Friday, February 17, 2006

Talking of frolic and whimsy….

And now for something completely different.

….Mrs Brit and I went to see the amateur Clevedon Gilbert and Sullivan Society put on a mmmarvelous Pirates of Penzance (Pirates of Penzances must always be ‘mmmarvelous’) at the Princes’ Theatre last night.

Although the whole cast could sing pleasantly enough with a minimum of bum notes, the production was most notable for the incongruous presence of what must surely have been an ex-pro opera singer in the role of leading lady Mabel. She was a proper, glass-shattering, scrotumtightening soprano, and although you could tell she was trying to rein it in a bit in the duets, she positively overwhelmed the rest of the cast. I’ll bet they loathed her in the green room.

Anyway, if you’ve never seen a G&S, the general idea is this: each character introduces himself in a little song, this introduction being echoed by the chorus (“I am a Major Gen-er-al”, “O he is a Major Gen-er-al”; “I am the Pi-hi-hi-rate King” “O he is the Pi-hi-hi-rate King” etc), which takes up most of the thing and then everyone gets married and it’s the end.

But what G&S really reminds you is that language can be irresistibly funny even without any jokes just by having unexpected rhymes (especially WS Gilbert’s swanky ‘internal rhymes’) and a bouncy rhythm.

For example, the maidens, about to be forcibly married to the pirates, observe:

We have missed our opportunity
Of escaping with impunity;
So farewell to the felicity
Of our maiden domesticity!
We shall quickly be parsonified,
Conjugally matrimonified,
By a doctor of divinity,
Who is located in this vicinity.

There’s something about that “Who is located in this vicinity” that just cracks me up every time.

A bit like world’s worst poet William McGonagal’s unintentionally hilarious (read it out loud for full effect):

Then as for Leith Fort, it was erected in 1779, which is really grand,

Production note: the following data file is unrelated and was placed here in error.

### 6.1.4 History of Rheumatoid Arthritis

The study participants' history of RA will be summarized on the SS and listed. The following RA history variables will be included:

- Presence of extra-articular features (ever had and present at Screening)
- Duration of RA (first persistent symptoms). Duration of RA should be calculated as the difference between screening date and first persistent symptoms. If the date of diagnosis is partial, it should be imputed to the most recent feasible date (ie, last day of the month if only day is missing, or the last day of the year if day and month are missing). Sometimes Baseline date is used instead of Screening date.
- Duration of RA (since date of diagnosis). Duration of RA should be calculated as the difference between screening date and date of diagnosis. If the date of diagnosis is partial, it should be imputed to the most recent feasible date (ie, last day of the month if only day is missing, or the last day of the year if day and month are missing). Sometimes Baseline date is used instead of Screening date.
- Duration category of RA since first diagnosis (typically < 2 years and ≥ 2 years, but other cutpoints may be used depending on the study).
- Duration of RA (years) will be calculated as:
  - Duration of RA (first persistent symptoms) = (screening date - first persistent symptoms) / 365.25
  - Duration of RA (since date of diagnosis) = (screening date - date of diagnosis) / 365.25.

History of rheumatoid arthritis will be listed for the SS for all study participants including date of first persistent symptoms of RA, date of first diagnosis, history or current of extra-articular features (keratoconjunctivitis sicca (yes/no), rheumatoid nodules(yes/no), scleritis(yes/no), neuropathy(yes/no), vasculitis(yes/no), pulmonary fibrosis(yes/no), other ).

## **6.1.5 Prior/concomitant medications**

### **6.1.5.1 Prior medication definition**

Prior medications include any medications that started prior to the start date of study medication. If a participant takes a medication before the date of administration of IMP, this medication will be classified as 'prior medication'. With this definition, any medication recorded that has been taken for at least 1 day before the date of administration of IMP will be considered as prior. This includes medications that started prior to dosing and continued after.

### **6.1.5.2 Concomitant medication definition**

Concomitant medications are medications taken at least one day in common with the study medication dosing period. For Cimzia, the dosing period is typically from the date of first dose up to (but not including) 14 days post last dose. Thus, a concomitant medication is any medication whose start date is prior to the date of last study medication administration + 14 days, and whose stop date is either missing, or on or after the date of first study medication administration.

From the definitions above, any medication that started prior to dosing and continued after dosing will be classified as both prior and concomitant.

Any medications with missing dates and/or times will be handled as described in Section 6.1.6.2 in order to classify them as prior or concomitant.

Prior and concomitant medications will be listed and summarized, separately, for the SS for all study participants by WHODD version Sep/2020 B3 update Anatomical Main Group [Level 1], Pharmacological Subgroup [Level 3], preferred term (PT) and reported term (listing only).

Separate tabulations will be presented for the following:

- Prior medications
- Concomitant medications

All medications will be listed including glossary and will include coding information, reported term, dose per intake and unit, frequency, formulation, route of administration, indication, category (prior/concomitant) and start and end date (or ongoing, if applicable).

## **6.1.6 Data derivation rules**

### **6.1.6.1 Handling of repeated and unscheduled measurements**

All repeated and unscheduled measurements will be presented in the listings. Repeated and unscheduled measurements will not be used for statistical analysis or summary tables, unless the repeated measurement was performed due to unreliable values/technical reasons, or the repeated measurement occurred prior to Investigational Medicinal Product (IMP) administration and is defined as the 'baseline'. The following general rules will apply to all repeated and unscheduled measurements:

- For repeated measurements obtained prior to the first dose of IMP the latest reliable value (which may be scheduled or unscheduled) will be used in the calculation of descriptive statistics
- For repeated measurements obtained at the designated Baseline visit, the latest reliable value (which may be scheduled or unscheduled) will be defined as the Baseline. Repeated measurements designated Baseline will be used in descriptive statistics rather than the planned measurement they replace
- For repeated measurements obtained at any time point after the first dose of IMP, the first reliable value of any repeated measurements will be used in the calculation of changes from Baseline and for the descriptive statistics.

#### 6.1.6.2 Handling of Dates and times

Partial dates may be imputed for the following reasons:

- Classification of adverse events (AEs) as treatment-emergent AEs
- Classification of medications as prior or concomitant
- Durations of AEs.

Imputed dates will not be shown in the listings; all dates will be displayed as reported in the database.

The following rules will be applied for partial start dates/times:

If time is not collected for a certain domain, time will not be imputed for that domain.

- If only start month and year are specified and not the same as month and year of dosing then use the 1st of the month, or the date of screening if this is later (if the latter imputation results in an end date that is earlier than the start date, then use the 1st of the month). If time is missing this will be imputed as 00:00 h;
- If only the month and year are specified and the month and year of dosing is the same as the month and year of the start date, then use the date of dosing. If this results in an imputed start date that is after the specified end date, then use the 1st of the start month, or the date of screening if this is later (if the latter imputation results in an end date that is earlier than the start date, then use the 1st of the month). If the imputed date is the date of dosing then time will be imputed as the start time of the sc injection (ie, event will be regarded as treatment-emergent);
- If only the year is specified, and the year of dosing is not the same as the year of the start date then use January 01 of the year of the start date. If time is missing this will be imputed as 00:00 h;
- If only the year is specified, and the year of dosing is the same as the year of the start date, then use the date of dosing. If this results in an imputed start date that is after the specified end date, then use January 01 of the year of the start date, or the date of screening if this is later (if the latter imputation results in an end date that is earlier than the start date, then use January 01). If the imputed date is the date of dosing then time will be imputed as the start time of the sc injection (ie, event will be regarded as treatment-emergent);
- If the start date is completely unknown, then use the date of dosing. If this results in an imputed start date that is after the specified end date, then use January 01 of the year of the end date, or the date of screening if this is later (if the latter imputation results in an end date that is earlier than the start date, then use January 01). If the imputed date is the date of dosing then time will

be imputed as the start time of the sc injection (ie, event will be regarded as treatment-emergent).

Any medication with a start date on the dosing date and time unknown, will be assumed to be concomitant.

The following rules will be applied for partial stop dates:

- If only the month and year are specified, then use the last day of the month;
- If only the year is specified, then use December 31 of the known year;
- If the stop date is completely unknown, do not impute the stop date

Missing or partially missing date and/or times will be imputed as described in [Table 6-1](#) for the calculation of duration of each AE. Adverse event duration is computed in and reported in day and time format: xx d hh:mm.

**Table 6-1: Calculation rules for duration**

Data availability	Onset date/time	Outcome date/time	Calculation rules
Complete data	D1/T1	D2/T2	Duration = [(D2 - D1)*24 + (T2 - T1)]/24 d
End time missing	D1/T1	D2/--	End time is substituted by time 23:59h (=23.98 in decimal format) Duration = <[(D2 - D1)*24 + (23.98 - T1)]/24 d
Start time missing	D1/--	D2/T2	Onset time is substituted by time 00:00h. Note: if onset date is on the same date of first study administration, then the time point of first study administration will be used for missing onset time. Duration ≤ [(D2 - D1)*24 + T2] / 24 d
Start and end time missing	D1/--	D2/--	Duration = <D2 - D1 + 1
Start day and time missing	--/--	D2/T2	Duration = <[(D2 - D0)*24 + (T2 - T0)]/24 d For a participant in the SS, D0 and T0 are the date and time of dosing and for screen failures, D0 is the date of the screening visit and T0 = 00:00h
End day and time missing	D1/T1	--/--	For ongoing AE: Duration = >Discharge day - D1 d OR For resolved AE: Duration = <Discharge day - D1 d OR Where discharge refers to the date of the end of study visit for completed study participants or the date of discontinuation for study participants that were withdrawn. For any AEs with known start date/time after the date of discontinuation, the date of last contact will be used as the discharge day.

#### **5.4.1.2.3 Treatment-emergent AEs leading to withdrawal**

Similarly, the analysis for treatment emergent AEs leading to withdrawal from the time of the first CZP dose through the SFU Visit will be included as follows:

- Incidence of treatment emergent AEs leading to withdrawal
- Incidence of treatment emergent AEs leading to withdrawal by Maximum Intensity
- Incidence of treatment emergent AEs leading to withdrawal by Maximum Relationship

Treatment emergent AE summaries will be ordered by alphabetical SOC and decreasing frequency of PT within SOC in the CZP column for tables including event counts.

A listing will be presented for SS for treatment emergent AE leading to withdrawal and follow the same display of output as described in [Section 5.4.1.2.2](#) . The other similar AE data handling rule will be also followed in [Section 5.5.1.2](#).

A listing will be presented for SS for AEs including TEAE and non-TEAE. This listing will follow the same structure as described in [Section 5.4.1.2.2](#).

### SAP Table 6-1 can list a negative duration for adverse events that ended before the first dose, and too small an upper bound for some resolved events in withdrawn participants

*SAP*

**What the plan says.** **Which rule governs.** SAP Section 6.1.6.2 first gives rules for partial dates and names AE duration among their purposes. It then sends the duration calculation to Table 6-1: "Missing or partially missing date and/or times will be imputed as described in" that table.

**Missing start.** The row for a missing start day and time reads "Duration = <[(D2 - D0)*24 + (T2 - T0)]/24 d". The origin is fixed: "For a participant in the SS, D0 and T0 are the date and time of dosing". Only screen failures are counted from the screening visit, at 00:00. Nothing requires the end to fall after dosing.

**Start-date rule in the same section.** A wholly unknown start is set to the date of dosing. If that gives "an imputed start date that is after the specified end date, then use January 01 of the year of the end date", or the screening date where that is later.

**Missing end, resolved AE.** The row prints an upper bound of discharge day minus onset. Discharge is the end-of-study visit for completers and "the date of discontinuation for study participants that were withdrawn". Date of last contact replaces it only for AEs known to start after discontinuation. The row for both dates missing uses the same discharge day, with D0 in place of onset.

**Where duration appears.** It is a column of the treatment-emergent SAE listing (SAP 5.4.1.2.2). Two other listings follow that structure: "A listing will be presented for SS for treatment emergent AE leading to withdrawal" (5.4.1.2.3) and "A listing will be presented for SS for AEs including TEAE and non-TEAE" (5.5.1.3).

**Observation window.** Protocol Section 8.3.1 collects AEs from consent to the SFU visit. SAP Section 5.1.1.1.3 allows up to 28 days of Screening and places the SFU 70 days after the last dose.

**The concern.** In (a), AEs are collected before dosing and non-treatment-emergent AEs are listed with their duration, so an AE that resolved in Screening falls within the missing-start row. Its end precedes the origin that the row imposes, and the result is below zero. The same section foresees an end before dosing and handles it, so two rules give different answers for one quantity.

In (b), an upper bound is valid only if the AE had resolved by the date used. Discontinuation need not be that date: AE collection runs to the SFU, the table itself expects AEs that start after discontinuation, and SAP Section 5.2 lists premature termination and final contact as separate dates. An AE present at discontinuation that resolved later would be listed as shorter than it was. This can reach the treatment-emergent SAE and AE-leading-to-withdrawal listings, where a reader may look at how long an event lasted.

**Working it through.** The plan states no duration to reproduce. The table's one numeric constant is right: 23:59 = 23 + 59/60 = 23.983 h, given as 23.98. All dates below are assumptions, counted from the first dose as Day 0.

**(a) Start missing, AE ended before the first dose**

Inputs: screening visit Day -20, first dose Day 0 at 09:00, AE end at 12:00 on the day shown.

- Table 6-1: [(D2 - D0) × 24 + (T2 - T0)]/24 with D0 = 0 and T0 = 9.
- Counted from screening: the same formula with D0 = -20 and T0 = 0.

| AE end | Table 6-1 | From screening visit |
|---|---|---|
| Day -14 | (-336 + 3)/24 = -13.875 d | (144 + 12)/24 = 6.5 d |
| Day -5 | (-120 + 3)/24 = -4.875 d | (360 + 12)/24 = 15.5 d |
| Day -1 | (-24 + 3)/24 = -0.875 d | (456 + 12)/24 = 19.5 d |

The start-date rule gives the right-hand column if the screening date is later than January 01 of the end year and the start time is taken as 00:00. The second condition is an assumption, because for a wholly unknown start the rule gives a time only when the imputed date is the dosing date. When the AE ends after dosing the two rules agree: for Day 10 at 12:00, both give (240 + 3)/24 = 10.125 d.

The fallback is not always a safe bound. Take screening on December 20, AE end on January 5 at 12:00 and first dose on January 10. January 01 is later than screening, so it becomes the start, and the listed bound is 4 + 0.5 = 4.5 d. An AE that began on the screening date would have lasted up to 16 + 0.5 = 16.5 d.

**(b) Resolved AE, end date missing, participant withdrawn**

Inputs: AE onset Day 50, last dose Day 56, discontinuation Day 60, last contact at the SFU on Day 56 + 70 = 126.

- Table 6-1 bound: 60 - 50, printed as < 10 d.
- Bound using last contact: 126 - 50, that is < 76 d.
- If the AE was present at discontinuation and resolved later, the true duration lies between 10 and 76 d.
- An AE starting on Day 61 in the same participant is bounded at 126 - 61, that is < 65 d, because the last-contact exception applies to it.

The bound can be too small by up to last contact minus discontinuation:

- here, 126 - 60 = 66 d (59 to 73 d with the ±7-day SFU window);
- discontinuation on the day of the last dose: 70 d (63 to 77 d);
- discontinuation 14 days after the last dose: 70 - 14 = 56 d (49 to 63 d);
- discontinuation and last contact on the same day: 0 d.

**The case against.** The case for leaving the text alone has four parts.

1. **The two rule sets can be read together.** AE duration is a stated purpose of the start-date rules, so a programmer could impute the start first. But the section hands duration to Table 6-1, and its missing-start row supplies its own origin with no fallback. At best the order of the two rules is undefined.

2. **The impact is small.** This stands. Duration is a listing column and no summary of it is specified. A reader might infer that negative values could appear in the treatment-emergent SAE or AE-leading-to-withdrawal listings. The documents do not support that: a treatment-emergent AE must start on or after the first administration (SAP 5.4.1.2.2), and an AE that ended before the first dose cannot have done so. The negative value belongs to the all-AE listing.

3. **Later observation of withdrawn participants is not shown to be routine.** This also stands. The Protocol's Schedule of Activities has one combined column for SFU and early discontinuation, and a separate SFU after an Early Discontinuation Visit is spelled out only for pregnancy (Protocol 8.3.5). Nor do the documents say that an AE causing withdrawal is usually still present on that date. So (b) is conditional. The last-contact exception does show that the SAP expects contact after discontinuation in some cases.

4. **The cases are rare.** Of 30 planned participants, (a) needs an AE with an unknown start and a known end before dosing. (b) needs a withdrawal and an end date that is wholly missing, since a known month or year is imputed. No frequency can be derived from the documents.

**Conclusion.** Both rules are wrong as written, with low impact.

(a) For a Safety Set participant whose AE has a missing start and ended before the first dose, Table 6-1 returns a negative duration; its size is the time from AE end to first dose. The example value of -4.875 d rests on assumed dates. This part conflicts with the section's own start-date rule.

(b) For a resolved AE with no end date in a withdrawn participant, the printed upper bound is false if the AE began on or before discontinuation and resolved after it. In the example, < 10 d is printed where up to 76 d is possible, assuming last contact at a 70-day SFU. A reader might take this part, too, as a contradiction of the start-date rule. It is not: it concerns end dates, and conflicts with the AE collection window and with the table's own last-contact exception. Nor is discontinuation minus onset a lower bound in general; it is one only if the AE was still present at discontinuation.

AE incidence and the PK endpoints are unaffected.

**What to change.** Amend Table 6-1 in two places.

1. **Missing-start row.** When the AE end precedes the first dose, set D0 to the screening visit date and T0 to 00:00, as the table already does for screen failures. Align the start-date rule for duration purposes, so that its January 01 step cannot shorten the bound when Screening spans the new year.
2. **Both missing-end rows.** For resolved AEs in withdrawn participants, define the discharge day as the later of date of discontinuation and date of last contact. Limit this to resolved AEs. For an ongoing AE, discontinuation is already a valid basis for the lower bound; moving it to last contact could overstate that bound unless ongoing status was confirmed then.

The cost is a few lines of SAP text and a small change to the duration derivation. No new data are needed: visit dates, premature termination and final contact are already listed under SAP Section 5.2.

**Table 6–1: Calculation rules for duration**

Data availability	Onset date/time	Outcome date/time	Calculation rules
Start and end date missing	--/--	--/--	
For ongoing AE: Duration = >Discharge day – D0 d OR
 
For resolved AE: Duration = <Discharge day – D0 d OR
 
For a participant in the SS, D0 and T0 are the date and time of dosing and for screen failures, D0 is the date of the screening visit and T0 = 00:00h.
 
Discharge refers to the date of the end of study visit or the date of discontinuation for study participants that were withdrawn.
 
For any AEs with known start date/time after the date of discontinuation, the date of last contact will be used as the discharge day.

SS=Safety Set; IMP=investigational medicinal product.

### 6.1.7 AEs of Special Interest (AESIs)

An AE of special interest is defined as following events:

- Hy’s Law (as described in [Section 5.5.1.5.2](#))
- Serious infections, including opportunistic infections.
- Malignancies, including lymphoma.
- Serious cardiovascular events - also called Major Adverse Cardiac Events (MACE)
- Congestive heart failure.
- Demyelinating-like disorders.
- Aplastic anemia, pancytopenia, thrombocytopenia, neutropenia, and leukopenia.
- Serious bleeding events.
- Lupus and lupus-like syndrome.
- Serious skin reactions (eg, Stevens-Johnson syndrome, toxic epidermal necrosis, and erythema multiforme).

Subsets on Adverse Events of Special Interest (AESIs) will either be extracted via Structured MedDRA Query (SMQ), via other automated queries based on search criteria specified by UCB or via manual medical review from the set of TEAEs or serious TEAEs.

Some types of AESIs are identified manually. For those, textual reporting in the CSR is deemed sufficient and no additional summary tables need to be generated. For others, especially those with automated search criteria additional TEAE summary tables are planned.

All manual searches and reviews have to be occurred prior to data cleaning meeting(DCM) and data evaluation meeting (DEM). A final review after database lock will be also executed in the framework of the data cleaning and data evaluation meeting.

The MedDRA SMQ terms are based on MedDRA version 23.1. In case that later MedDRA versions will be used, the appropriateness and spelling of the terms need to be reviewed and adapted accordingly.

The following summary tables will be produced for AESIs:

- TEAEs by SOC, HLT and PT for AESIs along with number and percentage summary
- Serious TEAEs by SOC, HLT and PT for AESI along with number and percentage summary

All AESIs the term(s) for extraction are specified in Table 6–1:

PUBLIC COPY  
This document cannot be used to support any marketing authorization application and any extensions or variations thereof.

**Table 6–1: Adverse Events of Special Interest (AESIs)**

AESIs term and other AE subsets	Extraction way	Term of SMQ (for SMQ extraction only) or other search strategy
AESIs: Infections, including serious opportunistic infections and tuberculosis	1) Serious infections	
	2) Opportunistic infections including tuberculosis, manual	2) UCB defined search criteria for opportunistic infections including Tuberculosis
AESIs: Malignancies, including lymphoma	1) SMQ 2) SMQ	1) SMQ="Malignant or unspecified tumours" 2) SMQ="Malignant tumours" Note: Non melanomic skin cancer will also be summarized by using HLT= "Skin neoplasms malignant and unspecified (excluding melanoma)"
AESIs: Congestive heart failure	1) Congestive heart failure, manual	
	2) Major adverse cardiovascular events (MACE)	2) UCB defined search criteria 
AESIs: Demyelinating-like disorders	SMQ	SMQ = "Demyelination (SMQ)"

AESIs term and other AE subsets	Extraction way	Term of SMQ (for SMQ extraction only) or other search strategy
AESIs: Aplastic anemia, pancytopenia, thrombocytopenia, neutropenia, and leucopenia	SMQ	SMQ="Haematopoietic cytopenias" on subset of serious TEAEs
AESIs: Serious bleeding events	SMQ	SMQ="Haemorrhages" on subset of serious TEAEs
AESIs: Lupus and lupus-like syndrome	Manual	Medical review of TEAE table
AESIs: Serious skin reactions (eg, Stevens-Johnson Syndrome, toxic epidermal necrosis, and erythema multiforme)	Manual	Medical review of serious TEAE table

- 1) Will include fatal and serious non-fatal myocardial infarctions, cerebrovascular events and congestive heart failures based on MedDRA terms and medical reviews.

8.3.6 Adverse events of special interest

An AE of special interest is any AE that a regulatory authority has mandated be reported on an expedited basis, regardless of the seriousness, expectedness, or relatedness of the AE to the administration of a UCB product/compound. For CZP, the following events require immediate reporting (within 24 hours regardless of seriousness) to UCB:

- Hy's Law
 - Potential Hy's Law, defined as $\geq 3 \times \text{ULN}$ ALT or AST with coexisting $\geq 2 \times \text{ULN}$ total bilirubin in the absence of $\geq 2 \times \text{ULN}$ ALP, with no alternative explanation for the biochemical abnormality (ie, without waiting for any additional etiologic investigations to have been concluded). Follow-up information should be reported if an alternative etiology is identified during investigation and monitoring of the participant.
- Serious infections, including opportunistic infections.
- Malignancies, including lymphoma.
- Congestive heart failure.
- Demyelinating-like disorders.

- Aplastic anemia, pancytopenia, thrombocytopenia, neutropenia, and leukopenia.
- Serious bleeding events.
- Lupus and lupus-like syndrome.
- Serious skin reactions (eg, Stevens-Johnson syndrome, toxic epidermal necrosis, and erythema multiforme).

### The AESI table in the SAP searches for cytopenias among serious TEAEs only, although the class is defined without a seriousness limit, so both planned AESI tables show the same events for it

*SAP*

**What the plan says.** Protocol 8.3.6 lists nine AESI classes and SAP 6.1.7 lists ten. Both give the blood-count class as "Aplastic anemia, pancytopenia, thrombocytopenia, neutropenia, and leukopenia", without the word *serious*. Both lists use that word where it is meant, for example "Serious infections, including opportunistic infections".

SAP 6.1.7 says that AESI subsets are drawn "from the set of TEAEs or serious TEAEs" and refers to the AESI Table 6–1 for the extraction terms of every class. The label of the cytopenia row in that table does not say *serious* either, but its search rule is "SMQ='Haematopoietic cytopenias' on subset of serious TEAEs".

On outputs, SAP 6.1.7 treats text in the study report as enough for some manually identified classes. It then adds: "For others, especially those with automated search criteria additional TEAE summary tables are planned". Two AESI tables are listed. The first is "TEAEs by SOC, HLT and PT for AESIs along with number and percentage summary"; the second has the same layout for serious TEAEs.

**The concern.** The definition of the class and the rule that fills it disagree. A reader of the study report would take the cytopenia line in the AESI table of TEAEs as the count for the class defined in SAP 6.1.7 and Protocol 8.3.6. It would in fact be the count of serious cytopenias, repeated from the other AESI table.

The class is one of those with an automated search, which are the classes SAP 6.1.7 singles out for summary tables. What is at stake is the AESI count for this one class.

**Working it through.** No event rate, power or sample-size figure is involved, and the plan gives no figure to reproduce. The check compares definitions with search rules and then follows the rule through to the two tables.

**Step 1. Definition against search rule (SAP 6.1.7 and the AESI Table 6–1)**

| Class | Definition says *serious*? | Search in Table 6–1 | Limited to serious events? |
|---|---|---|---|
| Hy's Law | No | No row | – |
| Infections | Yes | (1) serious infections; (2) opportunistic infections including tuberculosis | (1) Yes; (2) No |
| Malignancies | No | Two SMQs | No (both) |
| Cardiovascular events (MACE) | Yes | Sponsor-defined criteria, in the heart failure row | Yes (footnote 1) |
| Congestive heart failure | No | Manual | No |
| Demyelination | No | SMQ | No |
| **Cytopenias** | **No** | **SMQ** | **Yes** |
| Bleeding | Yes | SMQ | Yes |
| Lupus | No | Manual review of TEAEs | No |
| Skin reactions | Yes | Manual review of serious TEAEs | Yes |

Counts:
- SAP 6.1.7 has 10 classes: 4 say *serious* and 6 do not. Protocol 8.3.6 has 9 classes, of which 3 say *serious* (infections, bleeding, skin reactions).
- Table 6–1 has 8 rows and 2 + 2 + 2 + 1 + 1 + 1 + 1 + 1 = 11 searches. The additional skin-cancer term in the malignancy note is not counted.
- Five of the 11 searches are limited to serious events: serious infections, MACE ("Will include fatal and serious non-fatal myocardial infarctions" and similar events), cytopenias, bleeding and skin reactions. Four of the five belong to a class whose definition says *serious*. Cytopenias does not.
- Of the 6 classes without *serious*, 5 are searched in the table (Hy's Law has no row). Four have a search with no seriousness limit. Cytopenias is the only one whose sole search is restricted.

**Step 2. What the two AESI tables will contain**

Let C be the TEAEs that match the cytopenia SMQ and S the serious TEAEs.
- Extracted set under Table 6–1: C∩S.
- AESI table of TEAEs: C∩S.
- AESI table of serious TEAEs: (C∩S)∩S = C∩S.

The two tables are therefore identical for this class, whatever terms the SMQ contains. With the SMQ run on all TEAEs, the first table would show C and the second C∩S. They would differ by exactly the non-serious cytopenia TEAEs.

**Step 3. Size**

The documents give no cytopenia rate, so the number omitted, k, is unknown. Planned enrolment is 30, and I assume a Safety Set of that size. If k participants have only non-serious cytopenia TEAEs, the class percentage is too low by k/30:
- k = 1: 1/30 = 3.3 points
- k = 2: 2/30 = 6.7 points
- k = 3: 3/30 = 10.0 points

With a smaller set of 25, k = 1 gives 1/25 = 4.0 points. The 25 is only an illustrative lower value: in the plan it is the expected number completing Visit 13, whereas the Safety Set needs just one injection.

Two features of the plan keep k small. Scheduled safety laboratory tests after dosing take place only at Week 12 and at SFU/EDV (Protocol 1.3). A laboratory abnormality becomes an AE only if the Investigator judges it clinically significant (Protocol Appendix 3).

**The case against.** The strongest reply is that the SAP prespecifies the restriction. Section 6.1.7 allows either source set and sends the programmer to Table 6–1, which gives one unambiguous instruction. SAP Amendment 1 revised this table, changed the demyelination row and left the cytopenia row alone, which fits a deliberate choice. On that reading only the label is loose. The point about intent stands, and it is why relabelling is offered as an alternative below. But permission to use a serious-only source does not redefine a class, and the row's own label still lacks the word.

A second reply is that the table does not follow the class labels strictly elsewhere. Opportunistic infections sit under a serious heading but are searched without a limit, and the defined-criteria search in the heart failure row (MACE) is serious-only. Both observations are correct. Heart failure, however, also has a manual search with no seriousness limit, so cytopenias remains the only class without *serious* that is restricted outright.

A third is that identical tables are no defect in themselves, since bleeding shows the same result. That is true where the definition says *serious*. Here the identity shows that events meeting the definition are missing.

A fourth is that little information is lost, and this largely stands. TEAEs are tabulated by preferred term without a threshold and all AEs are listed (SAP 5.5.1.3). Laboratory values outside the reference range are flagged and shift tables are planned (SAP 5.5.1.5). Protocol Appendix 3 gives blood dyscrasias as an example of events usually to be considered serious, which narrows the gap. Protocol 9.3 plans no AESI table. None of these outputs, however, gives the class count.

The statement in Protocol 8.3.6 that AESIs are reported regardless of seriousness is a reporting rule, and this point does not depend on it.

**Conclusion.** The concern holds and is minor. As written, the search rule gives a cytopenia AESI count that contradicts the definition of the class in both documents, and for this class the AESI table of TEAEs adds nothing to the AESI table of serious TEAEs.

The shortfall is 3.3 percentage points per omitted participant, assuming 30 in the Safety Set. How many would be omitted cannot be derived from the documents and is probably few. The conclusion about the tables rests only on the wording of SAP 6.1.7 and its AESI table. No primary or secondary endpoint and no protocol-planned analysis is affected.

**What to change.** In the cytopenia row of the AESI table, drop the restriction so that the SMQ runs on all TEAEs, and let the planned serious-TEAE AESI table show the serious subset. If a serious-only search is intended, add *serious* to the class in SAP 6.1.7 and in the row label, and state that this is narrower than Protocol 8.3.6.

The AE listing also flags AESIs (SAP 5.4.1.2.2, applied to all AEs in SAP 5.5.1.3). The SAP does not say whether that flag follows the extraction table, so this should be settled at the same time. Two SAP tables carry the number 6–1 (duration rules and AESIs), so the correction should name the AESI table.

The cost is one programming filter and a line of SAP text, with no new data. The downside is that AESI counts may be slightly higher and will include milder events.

And which is now the artillery headquarters in Bonnie Scotland;
And as for the Docks, they are magnificent to see,
They comprise five docks, two piers, 1,141 yards long respectively.

Humour should never be analysed too much, just enjoyed, but it’s to do with juxtaposition. Mundane facts or grim sentiments expressed in light verse are amusing because the rhythm and rhyme mean that your ear is expecting something twee or sprightly, and the surprise is funny.

I came across a striking example (via David Baddiel’s book column in the Times), in the form of a ‘serious limerick’ by film critic Peter Bradshaw:

An Hiroshima victim called Raoul
Went stumbling around in a cowl
In this grim garb encased
He viewed carnage and waste
And felt misery and pain in his soul.


Brit said...

And now for something completely the same:

There was a young Dane called Josten,
Who drew cartoons for one Jyllands-Posten,
But the republication
Of his Islam-provocation,
Sparked intense debates about the boundaries of tolerance and free speech amongst both liberals and conservatives from Moston to Boston.

Oroborous said...


More humor from providing the unexpected, fooling the ear.

Brit said...

Cole Porter was the master of the internal rhyme.

For example, 'Anything Goes', especially:

Good authors too who once knew better words,
Now only use four-letter words,
Writting prose,
Anything Goes.

Ach, it makes you glad to be alive.

monix said...

I am a regular silent reader of 'Think of England' i.e. one who follows closely without commenting. However, my internet connection has been down for a couple of weeks and I found the first craving I had to satisfy when I was reconnected was catching up on the postings I had missed!

The articles and comments from you and your regular correspondents are in turn funny,challenging and profound. They also give me an interesting insight into the workings of the male mind!

So, thanks for 90 minutes of absorbing reading last night! I'll need to set aside a few hours to follow all the links I've missed.

Brit said...

Thanks 'monix' :)

Keep reading, and don't forget that the serious stuff, and the limericks, can be found on the Daily Duck.